A case of asiatic cholera had broken out in Spain in 1885. A Spanish physician claimed to have produced a vaccine to fight the outbreak. Under the auspices of Cambridge University, the Royal Society of London, and the Association for Research in Medicine, a group was put together to travel to Spain to investigate. C.S. Roy, J. Graham Brown, and Sherrington formed the group. Roy was Sherrington's friend and the newly elected professor of pathology at Cambridge. As the three traveled to Toledo, Sherrington was skeptical of the Spanish physician. Upon returning, the three presented a report to the Royal Society. The report discredited the Spaniard's claim.
Later that year Sherrington traveled to Rudolf Virchow in Berlin to inspect the cholera specimens he procured in Spain. Virchow later on sent Sherrington to Robert Koch for a six weeks' course in technique. Sherrington ended up staying with Koch for a year to do research in bacteriology. Under these two, Sherrington parted with a good foundation in physiology, morphology, histology, and pathology. During this period he may have also studied with Waldeyer and Zuntz.
In 1886, Sherrington went to Italy to again investigate a cholera outbreak. While in Italy, Sherrington spent much time in art galleries. It was in this country that Sherrington's love for rare books became an addiction.
Sherrington showed that muscle excitation was inversely proportional to the excitation of an opposing group of muscles. Speaking of the excitation-inhibition relationship, Sherrington said "desistence from action may be as truly active as is the taking of action." Sherrington continued his work on reciprocal innervation during his years at Liverpool. Come 1913, Sherrington was able to say that "the process of excitation and inhibition may be viewed as polar opposites [...] the one is able to neutralize the other." Sherrington's work on reciprocal innervation was a notable contribution to the knowledge of the spinal cord.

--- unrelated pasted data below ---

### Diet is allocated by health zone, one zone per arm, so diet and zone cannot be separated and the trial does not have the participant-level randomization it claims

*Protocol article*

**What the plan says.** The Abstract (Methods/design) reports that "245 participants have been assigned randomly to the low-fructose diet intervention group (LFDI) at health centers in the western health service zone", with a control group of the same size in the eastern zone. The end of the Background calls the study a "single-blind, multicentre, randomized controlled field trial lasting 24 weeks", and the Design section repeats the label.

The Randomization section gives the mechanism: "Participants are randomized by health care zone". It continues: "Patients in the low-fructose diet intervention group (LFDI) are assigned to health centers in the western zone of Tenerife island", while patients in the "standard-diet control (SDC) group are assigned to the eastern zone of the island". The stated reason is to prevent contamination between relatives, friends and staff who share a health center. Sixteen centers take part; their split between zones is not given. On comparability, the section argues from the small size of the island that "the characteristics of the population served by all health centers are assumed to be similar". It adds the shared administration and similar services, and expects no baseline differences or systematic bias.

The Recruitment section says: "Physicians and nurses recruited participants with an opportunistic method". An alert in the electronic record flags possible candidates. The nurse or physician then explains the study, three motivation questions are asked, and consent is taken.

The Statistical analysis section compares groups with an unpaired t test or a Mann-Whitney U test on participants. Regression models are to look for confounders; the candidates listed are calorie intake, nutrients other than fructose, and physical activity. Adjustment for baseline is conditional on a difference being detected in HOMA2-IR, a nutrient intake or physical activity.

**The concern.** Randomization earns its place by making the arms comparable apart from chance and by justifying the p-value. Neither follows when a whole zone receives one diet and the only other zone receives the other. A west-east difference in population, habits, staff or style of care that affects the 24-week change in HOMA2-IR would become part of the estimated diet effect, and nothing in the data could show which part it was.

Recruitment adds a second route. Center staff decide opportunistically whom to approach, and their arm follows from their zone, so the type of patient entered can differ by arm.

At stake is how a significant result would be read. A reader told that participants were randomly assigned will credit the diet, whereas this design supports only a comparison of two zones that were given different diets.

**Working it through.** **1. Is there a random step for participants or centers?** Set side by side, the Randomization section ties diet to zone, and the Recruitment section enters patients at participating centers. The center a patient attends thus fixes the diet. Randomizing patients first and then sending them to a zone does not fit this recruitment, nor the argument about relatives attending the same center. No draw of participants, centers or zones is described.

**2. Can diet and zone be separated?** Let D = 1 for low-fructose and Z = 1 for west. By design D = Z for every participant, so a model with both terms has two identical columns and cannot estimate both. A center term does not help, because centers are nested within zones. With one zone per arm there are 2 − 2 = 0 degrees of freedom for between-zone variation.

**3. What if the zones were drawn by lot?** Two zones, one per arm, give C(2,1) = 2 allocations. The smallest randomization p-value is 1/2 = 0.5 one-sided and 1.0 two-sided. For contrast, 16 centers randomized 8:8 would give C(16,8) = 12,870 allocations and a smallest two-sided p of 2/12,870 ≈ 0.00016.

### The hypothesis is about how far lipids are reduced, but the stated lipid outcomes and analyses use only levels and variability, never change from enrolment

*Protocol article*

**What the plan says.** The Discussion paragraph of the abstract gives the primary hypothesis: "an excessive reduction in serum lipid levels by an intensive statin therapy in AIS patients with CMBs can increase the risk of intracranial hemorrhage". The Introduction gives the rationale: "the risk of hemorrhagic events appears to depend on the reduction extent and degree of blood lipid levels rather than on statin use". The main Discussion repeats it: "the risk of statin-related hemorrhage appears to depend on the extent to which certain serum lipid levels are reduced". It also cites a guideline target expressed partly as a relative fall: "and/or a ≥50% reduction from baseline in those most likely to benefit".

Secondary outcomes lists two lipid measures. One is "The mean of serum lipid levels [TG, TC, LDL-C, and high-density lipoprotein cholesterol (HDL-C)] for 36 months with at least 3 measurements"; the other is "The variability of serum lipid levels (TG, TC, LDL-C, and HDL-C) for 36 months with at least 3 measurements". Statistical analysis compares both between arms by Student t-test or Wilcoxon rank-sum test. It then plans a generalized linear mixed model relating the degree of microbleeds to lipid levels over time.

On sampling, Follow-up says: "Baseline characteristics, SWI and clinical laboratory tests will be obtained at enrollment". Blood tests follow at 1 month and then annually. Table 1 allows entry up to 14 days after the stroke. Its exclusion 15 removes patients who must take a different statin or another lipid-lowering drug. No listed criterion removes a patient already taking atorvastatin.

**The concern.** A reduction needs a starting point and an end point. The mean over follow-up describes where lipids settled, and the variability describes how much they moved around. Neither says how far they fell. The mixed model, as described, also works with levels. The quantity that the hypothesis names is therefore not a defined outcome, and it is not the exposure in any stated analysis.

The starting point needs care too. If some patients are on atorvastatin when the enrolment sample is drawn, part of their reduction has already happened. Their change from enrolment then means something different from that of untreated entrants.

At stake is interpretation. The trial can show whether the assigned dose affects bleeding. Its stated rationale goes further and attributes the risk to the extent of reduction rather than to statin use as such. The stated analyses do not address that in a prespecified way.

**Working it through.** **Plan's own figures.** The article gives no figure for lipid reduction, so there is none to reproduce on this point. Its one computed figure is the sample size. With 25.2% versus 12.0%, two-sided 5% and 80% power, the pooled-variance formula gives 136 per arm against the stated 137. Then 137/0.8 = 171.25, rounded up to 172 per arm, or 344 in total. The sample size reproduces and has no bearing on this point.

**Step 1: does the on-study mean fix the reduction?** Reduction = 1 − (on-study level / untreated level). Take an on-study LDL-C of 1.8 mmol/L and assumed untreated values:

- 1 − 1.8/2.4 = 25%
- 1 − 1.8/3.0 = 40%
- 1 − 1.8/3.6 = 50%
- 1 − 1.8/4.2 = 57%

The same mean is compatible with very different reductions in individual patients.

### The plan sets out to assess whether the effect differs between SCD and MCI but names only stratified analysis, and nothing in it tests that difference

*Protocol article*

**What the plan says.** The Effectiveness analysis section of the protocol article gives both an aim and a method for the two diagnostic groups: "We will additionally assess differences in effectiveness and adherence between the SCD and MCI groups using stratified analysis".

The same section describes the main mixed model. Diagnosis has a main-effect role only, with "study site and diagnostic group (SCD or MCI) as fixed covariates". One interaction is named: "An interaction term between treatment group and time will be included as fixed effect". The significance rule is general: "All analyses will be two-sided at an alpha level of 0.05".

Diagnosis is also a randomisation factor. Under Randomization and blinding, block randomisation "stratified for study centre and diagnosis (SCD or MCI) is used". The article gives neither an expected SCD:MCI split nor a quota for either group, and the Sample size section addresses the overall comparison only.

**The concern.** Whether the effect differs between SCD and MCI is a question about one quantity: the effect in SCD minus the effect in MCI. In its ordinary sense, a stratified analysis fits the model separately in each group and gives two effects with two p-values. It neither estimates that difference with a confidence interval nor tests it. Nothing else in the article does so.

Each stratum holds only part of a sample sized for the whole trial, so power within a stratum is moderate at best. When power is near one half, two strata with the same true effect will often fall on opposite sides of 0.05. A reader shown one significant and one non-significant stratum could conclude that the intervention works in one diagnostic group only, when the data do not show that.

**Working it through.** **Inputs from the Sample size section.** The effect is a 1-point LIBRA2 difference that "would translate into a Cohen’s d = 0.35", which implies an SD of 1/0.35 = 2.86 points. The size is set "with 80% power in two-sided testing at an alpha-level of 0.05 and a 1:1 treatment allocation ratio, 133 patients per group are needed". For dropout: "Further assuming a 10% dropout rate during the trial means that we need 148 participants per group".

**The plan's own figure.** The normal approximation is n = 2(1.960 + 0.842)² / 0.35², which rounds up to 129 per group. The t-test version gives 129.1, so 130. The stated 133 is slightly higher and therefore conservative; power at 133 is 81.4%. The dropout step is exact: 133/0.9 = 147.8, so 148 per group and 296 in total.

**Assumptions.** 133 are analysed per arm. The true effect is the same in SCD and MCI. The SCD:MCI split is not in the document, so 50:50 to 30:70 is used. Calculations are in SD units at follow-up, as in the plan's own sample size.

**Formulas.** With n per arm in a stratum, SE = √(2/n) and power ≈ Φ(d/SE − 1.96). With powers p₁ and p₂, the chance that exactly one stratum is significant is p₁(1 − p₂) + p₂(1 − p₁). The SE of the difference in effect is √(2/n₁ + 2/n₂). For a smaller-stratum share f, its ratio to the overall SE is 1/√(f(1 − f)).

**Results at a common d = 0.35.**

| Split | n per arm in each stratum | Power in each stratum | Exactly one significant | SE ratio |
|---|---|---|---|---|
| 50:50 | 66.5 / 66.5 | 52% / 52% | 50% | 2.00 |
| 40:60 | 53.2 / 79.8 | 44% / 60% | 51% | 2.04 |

Sherrington's philosophy as a teacher can be seen in his response to the question of what was the real function of Oxford University in the world. Sherrington said:
"after some hundreds of years of experience we think that we have learned here in Oxford how
to teach what is known. But now with the undeniable upsurge of scientific research, we cannot
continue to rely on the mere fact that we have learned how to teach what is known. We must learn
to teach the best attitude to what is not yet known. This also may take centuries to acquire but we
cannot escape this new challenge, nor do we want to."
Sherrington's teachings at Oxford were interrupted by World War I. When the war started, it left his classes with only nine students. During the war, he laboured at a shell factory to support the war and to study fatigue in general, but specifically industrial fatigue. His weekday work hours were from 07:30 a.m to 08:30 p.m.; and 07:30 a.m. to 06:00 p.m. on the weekends.
It should also be noted that in March 1916, Sherrington fought for women to be able to be admitted to the medical school at Oxford.
Sherrington's mental faculties were crystal clear up to the time of his death, which was caused by a sudden heart failure and ended his life instantly. His bodily health, however, did suffer in old age. Rheumatoid arthritis was a major burden of his. Speaking of his condition, Sherrington said "old age isn't pleasant[,] one can't do things for oneself." The arthritis put Sherrington in a nursing home as late as 1951.
In personality, Sherrington was a joyous man. He will be remembered by close friends for his warmth of affection, his generosity of advice and time. Sherrington was a humble man. He enjoyed spending his time with students, where he acted as an equal, not as their superior.
At the time of his death Sherrington received honoris causa Doctors from twenty-two universities: Oxford, Paris, Manchester, Strasbourg, Louvain, Uppsala, Lyon, Budapest, Athens, London, Toronto, Harvard, Dublin, Edinburgh, Montreal, Liverpool, Brussels, Sheffield, Bern, Birmingham, Glasgow, and the University of Wales.